Grammy winning singer Nancy Wilson dies at 81
12/21/2018, 6 a.m.
Grammy award-winning singer Nancy Wilson, whose silky vocals turned out hits ranging from R&B to jazz and funk, died Thursday, Dec. 13, 2018, at her home in Pioneertown, Calif., a desert community near Joshua Tree National Park.
She was 81, and had suffered from a long illness. according to her publicist, Devra Hall Levy.
Ms. Wilson’s first album, “Like in Love,” came out in 1959 to commercial success. But she gained notice as a torch singer in the 1960s. She called herself a “song stylist” in resisting being labeled as a jazz singer because she could cross many genres.
“She was one of those rare vocalists who could do it all – jazz, blues, pop and even funk” Ms. Levy said.
“Her albums were full of gems,” said jazz historian and author Ted Giola.
In the 1960s alone, Ms. Wilson released eight albums that reached the Top 20 on Billboard’s pop charts. Ms. Wilson’s “How Glad I Am” earned her a Grammy in 1965 for best R&B performance.
She won more Grammys, for best jazz vocal album in 2005 for the intimate “R.S.V.P (Rare Songs, Very Personal),” and in 2007 for “Turned to Blue,” a showcase for the relaxed, confident swing she mastered later in life.
The National Endowment for the Arts awarded her a “Jazz Masters Fellowship” in 2004 for lifetime achievement.
“Nancy gave her all for her fans,” Ms. Levy said.
A music critic once called Ms. Wilson the heir apparent to iconic jazz singer Ella Fitzgerald. She was influenced by Nat King Cole, Dinah Washington and other legendary vocalists.
Ms. Wilson also had a busy career on television, film and radio, her credits including “Hawaii Five-O,” “Police Story,” the Robert Townsend spoof “Meteor Man” and years hosting NPR’s “Jazz Profiles” series.
She also was active in the Civil Rights Movement, including the Selma march of 1965, and received an NAACP Image Award in 1998.
Born in Chillicothe, Ohio, the eldest of six children of an iron foundry worker and a maid, Ms. Wilson sang in church as a girl and, by age 4, had decided on her profession. She was in high school when she won a talent contest sponsored by a local TV station and was given her own program.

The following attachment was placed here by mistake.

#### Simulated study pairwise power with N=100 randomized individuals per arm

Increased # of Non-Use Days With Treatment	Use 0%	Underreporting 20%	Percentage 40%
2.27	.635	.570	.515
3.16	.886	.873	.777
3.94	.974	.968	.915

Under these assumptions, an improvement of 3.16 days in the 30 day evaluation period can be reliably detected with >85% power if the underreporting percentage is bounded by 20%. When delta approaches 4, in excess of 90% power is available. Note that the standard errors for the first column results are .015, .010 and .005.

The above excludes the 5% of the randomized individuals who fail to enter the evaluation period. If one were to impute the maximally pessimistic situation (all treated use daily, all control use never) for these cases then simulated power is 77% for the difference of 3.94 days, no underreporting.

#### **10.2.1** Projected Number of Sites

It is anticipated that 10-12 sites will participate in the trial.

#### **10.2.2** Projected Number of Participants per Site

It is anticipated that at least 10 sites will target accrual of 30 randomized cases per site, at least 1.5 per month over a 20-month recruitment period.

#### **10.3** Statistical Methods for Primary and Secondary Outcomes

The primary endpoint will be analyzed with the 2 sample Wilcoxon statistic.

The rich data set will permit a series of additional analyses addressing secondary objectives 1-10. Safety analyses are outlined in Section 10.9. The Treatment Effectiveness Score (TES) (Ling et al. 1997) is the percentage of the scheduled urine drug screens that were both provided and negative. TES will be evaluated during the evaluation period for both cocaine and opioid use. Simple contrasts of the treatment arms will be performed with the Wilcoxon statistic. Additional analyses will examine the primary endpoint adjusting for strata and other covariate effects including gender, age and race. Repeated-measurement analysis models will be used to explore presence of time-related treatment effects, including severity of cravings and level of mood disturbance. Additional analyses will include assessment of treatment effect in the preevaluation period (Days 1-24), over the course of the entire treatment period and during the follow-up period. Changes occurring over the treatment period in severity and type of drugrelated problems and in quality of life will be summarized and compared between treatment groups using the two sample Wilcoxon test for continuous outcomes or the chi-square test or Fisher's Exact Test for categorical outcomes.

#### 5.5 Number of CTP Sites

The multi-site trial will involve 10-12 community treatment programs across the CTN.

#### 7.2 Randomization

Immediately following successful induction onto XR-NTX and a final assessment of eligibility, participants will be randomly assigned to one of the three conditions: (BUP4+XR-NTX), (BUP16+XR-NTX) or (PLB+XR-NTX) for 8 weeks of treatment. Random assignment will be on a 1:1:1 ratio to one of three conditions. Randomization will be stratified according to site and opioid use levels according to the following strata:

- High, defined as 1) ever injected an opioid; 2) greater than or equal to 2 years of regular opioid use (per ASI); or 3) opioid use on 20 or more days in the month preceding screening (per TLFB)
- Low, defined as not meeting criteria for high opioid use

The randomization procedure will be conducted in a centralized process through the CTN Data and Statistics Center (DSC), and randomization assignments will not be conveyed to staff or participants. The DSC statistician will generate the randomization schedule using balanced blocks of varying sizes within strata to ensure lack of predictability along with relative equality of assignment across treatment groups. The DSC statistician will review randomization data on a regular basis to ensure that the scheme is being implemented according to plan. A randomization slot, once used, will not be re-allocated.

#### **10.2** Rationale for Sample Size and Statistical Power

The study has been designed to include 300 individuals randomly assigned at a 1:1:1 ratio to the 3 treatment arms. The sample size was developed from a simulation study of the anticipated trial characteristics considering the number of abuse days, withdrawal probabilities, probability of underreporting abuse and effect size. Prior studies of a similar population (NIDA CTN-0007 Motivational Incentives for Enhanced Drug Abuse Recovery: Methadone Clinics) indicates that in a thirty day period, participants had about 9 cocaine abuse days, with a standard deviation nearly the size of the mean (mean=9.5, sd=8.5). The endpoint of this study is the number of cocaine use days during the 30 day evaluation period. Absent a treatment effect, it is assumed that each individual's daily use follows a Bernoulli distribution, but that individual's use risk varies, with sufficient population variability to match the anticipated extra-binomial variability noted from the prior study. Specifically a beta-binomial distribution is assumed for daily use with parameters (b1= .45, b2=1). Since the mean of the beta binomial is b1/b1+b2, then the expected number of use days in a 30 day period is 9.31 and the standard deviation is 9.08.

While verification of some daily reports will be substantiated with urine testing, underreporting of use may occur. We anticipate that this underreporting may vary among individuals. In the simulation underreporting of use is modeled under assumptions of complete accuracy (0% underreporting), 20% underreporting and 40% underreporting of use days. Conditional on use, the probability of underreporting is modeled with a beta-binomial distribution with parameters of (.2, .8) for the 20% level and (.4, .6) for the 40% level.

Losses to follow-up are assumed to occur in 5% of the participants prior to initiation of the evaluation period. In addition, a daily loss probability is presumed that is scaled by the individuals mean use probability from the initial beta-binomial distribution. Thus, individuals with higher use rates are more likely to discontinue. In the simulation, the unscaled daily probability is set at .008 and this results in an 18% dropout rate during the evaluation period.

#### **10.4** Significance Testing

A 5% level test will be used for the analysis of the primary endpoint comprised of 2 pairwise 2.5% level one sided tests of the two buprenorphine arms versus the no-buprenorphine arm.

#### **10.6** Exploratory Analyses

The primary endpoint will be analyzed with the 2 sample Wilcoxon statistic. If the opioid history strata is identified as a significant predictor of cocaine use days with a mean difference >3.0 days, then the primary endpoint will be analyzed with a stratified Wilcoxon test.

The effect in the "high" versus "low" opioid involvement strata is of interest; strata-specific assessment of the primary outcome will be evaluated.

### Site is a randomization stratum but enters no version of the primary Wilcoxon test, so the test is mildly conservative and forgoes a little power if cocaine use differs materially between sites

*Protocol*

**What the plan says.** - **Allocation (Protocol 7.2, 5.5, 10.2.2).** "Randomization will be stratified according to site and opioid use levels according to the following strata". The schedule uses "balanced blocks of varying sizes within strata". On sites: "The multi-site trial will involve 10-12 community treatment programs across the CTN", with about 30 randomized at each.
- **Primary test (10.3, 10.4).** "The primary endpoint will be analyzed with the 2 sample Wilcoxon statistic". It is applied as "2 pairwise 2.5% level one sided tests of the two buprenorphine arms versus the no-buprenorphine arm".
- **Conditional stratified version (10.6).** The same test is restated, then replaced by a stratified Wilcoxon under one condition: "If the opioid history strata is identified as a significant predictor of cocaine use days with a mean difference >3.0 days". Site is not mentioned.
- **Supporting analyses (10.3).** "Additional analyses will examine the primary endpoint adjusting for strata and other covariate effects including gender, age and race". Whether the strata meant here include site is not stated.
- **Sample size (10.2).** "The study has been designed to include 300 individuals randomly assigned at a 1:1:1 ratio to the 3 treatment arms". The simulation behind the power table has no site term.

After briefly attending Central State College, she toured Ohio with the Rusty Bryant’s Carolyn Club Big Band and met such jazz artists as Cannonball Adderley, who encouraged her to move to New York.
She soon had a regular gig at The Blue Morocco, and got in touch with Mr. Adderley’s manager, John Levy.
“He set up a session to record a demo,” Ms. Wilson later observed during an interview for the Los Angeles Philharmonic. “Ray Bryant and I went in and recorded ‘Guess Who I Saw Today,’ ‘Sometimes I’m Happy,’ and two other songs. We sent them to Capitol and within five days the phone rang. Within six weeks I had all the things I wanted.”
In the 1970s and after, Ms. Wilson continued to record regularly and perform worldwide, at home in nightclubs, concert halls and open-air settings, singing at jazz festivals from Newport to Tokyo. She was initiated as an honorary member of Delta Sigma Theta Sorority in 1974. She officially stopped touring with a show at Ohio University in September 2011, but had been thinking of stepping back for years.
When she turned 70, in 2007, she was guest of honor at a Carnegie Hall gala. The show ended with Ms. Wilson performing many of her favorites.
“After 55 years of doing what I do professionally, I have a right to ask how long? I’m trying to retire, people,” she said with a laugh before leaving the stage to a standing ovation.
Ms. Wilson was married twice — to drummer Kenny Dennis, whom she divorced in 1970, and to Wiley Burton, who died in 2008.
She is survived by a son, Kacy Dennis; daughters Samantha Burton and Sheryl Burton; sisters Karen Davis and Brenda Vann and five grandchildren.
In accordance with Ms. Wilson’s wishes, there will be no funeral service, a family statement said. A celebration of her life will be held most likely in February, the month of her birth.